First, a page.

East Liverpool Gets $1.1M Brownfield Grant for School Site

Update 12:34 p.m. | Corrected the first round total to $60 million, not $90 million
EAST LIVERPOOL, Ohio – A $1.1 million brownfield remediation grant was awarded Tuesday to the Columbiana County Land Reutilization Corp., more commonly known as the Land Bank, by Lt. Gov. John Husted to be used for remediation and demolition of the former East Junior High School in the city’s East End.

During an afternoon press conference attended by state, county and city officials, Husted said he and Gov. Mike DeWine conceived the brownfield remediation grant program during the pandemic to “help kick-start re-development of our communities.”

A total of $350 million was made available through the 2021 state biannual budget on a first come, first served basis to communities and entities that apply. In this first round of funding, $60 million was available. While Husted was in East Liverpool announcing this award, he said DeWine was making the rounds in Mansfield and Canton, awarding similar grants.

County Commissioner Mike Halleck introduced Husted, calling him a “good friend to Columbiana County.”

The funding program, Husted explained, will help communities acquire brownfield sites, assess them for contamination, remediate hazardous substances and prepare them for economic development.
The brownfield remediation program is part of the Ohio Builds mission focused on infrastructure.

Husted said there is great interest in the program, particularly in relation to the announcement that microchip manufacturer Intel is investing more than $20 billion to construct a plant in the Columbus area.

“The largest economic development project in the free world is happening in Ohio with Intel picking Ohio to build semiconductors here,” Husted said. “We’re getting a lot of calls from a lot of places. Businesses want to locate in Ohio, but they need to go now. Businesses want to expand and these sites need cleaned up and turned into opportunities.”

The former junior high school on Maryland Avenue was built in 1954 and operated as a school until 1982 after which it was open sporadically for a variety of uses until it permanently closed in 2017.

The property was swapped in 2012 by the city school district to the city for land near Pope Street, and the city transferred ownership of the property to the Community Improvement Corporation last September for development purposes.

Once the building is remediated and razed, the six-acre parcel can be used for many purposes, Husted pointed out. “It can be used for business development, residential housing, a sporting complex, a park, or anything else the community finds of value and just doesn’t have the money to get started,” he said.

The grant program will operate until the entire $350 million is claimed. “It doesn’t have to stop here. You can go for another round for other important projects. Let the revitalization begin.,” Husted said.

Also speaking at the press event was state Sen. Michael Rulli, who said one of his first steps after being elected was touring the district and seeing large number of brownfields and dilapidated houses that needed addressed before development could take place.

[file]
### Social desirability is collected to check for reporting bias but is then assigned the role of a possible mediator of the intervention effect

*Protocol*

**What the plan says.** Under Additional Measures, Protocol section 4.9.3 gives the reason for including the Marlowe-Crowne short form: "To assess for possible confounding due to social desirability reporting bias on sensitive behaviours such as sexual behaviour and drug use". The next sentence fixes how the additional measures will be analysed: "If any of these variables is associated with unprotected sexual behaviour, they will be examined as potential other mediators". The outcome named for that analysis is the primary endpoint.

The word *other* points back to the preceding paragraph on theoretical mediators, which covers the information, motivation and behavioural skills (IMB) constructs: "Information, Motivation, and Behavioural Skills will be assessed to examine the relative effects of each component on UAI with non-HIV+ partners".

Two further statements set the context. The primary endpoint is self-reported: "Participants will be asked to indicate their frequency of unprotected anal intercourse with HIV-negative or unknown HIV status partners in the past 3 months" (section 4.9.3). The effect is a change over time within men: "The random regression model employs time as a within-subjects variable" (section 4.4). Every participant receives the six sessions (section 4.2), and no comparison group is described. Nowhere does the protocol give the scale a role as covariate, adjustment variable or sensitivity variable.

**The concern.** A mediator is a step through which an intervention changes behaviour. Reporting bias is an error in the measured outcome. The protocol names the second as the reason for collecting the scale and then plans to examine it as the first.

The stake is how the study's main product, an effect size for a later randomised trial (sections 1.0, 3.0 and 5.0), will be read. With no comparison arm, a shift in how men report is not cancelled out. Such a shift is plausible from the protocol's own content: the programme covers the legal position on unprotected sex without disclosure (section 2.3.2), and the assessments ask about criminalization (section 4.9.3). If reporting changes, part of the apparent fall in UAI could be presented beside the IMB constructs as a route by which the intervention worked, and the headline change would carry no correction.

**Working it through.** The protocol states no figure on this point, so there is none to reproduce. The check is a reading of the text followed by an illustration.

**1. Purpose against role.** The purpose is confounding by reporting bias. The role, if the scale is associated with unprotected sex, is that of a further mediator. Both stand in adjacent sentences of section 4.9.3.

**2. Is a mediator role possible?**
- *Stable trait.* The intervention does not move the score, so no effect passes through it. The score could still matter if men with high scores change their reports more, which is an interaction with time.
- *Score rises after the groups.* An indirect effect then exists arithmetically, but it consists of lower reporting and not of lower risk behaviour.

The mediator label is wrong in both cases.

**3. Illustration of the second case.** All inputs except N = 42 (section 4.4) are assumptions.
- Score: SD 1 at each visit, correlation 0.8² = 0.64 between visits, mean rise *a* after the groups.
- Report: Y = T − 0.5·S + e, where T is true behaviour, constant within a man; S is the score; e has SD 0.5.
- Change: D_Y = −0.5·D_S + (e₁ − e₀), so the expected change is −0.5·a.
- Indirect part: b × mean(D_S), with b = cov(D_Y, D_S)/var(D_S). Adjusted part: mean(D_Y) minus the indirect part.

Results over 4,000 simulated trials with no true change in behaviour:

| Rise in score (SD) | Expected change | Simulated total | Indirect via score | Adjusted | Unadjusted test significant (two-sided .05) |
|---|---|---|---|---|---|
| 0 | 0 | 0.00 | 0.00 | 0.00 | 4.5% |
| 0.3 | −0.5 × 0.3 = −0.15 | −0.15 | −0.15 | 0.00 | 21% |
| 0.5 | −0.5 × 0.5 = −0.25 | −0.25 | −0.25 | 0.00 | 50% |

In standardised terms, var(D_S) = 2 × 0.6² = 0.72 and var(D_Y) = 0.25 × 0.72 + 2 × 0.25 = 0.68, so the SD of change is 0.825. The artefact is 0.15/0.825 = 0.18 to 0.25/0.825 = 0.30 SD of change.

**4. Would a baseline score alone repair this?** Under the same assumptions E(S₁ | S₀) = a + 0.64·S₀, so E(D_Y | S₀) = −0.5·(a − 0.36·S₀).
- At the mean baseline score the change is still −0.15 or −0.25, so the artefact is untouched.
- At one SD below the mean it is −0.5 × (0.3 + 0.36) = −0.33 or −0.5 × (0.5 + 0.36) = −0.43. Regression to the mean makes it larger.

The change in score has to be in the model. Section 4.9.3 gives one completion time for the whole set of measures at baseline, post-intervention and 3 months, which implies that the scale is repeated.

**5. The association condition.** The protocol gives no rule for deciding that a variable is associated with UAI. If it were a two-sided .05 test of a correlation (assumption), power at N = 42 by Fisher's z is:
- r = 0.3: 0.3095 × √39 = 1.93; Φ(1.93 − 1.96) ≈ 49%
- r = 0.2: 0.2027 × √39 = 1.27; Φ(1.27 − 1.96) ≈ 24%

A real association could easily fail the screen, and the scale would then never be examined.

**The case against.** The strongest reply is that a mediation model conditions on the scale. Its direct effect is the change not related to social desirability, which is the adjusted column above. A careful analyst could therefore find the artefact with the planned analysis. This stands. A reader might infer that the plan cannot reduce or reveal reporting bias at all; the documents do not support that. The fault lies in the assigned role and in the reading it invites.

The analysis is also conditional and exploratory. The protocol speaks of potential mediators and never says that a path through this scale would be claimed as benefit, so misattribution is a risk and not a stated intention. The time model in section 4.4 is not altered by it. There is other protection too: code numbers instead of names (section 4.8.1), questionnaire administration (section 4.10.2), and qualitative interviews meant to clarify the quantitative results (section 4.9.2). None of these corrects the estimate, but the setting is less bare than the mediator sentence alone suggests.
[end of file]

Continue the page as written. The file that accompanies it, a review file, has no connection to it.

While touring the city with Mayor Greg Bricker, Rulli said he found different resources not being used due to blight, and one in particular he noted was the abandoned school, where he and the mayor spent an entire Saturday cleaning up with their sleeves rolled up.

“The mayor’s idea was to raze the building and create something brand new,” Rulli said.

Calling it a “big day for East Liverpool,” Bricker said his first priority when elected was to rid the area of blight, saying the Youngstown Neighborhood Development Corp. conducted a survey recognizing the city’s dilapidated and abandoned houses as well as brownfields.

Bricker thanked Columbiana County commissioners for putting up the city’s share of the $1.1 million grant as well as DeWine and Husted. “Without (them) this would not be possible. There are people fighting for small town East Liverpool in Columbus, and I can’t thank them enough,” he said.

Bricker said the possibilities for the Maryland Avenue property are “endless.” Various ideas are being considered and that to bring young people back to the city, it has to offer the amenities they want, he said.

Asked when work might begin on the property, Bricker said the project has been a partnership with the county Land Bank, and they will get “back to work” following announcement of the grant funding.

After the press conference, CIC President Pat Scafide said bids will have to go out for the remediation and demolition on the property, but he anticipates work might be complete by fall.

Penny Traina, executive director of the Columbiana County Port Authority, spoke on the importance of the land bank program to the county. She recognized program executive Director Hayden Panezott and county economic development Director Tad Herold, saying there is considerable collaboration between the three departments as well as with state, county and local officials.

Traina also thanked DeWine and Husted for having the foresight to recognize the importance of the Brownfield remediation program.

Speaking on the residential aspect of the Land Bank program was Thompson Avenue resident Jay Crago who purchased and rehabilitated a house through the program. It took more than a year to finish it, he said, but neighbors watched with excitement as the project took shape.

Upon completion, the house was sold to a family who then resold it for a $30,000 profit.

“The profit isn’t the important part,” Crago said. “It makes me feel good to see people come back here. Overall, it’s a really good program and obviously, money coming from the state to continue it is crucial.”

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